Lord, I am not worthy Trinity 1

We all know that there are times when life is just hard.

Sometimes life feels like something is beating you up, draining you of your life, bringing you to the limit of your despair, to the end of your resources, where you’re holding on by the tip of your fingers. Nothing has worked to help the situation, and nothing can be said to make things better. There is nothing else.

It could be fear, pain, loss, illness, tragedy, exhaustion, or a whole host of other things that have brought you to that place, and it seems like all is hopeless.

This is the place where the Centurion from today’s gospel is, because his much beloved servant was ill and dying and there was nothing he could do, he’d tried it all.

We do not know the Centurion’s name. We know he is a man of great authority who demands the respect of the soldiers under his charge. He gives orders and they are followed. He says ‘Come’ and they ‘Come’, ‘Go’ and they ‘Go’. But you can’t order an ill person to be healed and healthy. He probably tried it.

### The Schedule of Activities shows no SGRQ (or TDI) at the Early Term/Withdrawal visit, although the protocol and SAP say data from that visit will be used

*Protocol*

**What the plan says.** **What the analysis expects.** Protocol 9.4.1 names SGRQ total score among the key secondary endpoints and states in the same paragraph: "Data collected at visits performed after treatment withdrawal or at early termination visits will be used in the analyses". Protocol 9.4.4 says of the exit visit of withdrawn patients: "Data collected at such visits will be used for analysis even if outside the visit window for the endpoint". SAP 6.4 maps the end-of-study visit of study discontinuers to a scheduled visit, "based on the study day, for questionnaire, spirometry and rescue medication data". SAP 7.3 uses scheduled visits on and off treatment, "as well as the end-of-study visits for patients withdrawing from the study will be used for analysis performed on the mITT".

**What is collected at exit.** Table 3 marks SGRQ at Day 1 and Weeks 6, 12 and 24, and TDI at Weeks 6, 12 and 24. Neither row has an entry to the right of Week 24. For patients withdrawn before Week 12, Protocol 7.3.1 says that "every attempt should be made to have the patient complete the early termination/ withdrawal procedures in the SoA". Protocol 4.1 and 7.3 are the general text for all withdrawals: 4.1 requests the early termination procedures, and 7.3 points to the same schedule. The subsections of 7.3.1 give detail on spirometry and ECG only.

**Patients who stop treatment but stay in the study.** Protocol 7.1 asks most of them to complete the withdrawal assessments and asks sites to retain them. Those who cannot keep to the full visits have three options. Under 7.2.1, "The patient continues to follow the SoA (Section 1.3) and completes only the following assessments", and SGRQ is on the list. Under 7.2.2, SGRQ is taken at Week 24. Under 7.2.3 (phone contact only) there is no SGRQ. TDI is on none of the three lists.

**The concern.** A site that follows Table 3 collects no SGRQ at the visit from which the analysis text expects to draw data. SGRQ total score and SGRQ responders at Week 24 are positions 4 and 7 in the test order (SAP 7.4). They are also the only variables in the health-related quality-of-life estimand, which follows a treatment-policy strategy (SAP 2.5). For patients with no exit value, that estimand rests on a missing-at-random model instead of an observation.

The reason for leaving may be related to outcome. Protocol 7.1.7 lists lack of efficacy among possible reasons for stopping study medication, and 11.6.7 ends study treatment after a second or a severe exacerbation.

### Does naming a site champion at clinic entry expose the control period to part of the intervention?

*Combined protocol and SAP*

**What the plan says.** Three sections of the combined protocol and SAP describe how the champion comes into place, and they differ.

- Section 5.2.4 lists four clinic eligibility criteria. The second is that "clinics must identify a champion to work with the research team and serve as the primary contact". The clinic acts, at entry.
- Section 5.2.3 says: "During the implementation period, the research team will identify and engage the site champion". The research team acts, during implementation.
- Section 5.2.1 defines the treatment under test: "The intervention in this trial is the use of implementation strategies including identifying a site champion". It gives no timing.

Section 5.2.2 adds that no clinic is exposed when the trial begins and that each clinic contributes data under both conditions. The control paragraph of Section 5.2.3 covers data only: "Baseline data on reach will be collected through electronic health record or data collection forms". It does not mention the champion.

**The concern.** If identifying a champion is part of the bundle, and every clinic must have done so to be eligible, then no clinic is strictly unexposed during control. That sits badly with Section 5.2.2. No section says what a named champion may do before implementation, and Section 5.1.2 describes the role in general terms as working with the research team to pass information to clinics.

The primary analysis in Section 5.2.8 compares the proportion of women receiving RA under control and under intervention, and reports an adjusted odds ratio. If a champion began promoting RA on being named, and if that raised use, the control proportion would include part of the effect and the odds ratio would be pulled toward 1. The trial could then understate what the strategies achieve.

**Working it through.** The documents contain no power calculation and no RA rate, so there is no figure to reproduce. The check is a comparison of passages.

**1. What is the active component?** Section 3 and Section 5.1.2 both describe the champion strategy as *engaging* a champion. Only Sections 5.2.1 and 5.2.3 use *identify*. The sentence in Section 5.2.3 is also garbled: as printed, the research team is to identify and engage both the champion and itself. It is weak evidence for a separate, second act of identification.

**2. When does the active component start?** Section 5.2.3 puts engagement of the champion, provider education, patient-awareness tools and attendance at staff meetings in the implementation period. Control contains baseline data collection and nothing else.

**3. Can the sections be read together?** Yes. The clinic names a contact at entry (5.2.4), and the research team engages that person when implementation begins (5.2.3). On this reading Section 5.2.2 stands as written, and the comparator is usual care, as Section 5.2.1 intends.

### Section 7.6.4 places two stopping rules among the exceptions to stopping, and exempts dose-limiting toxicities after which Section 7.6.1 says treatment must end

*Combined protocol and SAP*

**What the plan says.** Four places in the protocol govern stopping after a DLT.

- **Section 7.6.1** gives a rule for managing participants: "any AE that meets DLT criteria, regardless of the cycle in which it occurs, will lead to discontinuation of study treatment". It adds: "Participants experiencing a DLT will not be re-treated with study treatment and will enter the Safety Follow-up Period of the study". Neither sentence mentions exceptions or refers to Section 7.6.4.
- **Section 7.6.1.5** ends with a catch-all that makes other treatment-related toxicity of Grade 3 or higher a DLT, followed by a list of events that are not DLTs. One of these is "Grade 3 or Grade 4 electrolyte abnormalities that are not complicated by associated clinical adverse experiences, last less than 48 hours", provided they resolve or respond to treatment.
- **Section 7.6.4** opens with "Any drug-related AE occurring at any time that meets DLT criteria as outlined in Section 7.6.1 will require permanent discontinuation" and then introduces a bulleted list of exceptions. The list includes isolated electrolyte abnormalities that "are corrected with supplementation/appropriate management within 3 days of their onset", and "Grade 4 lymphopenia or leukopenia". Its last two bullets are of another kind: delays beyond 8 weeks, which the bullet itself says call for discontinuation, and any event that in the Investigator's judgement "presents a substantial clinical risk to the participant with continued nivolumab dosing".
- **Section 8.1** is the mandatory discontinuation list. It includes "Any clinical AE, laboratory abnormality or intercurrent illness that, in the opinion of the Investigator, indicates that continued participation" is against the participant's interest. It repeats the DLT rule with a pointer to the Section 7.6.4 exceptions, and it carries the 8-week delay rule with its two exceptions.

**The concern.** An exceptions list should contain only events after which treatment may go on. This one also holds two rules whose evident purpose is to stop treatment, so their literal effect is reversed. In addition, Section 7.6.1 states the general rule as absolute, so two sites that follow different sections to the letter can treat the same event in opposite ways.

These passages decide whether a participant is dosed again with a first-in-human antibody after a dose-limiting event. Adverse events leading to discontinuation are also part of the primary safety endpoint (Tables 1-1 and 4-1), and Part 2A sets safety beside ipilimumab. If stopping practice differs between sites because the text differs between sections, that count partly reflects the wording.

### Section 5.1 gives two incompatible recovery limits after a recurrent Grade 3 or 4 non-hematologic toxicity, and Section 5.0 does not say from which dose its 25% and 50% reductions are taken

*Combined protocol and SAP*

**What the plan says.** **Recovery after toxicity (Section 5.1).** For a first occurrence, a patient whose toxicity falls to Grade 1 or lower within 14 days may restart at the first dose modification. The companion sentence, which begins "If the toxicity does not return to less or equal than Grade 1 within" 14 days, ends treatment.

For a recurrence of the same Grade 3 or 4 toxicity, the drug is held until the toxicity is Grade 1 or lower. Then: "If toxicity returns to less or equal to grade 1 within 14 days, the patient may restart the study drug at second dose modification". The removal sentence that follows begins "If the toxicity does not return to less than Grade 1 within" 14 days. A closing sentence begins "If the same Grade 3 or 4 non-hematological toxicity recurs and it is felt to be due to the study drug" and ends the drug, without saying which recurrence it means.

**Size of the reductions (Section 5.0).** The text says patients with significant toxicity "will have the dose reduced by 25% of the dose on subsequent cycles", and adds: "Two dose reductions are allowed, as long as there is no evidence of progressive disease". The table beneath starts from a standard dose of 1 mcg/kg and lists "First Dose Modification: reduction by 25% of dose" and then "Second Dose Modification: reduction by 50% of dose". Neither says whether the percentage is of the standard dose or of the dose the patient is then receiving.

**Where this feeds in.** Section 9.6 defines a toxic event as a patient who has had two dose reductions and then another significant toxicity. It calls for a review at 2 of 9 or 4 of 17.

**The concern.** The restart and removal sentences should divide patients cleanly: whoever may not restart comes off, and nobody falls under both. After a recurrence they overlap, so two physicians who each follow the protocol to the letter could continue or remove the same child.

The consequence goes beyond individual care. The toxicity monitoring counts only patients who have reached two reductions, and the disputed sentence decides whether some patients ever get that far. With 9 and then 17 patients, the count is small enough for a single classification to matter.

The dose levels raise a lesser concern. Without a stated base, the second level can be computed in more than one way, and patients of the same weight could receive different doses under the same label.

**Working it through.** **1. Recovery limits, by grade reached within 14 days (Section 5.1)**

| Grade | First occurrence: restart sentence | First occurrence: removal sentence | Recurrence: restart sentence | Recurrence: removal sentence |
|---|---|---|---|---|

We also know that the Romans were seen in a bad light by the locals being the invading political enemy and unclean non Jews. They were maybe second only to the Tax Collectors, who were just scum.

But there is something different about this Centurion.

He’d heard about Jesus. He’d heard the things Jesus had taught about, and heard the stories of miracles that followed Jesus around. And so, in hope, and faith, he seeks out a greater authority then his own, and send some of the Jewish elders to speak to Jesus and ask him to come, and heal his slave.

The man who is so use to giving orders and making things happen, hands over all authority to a preacher he has only heard of.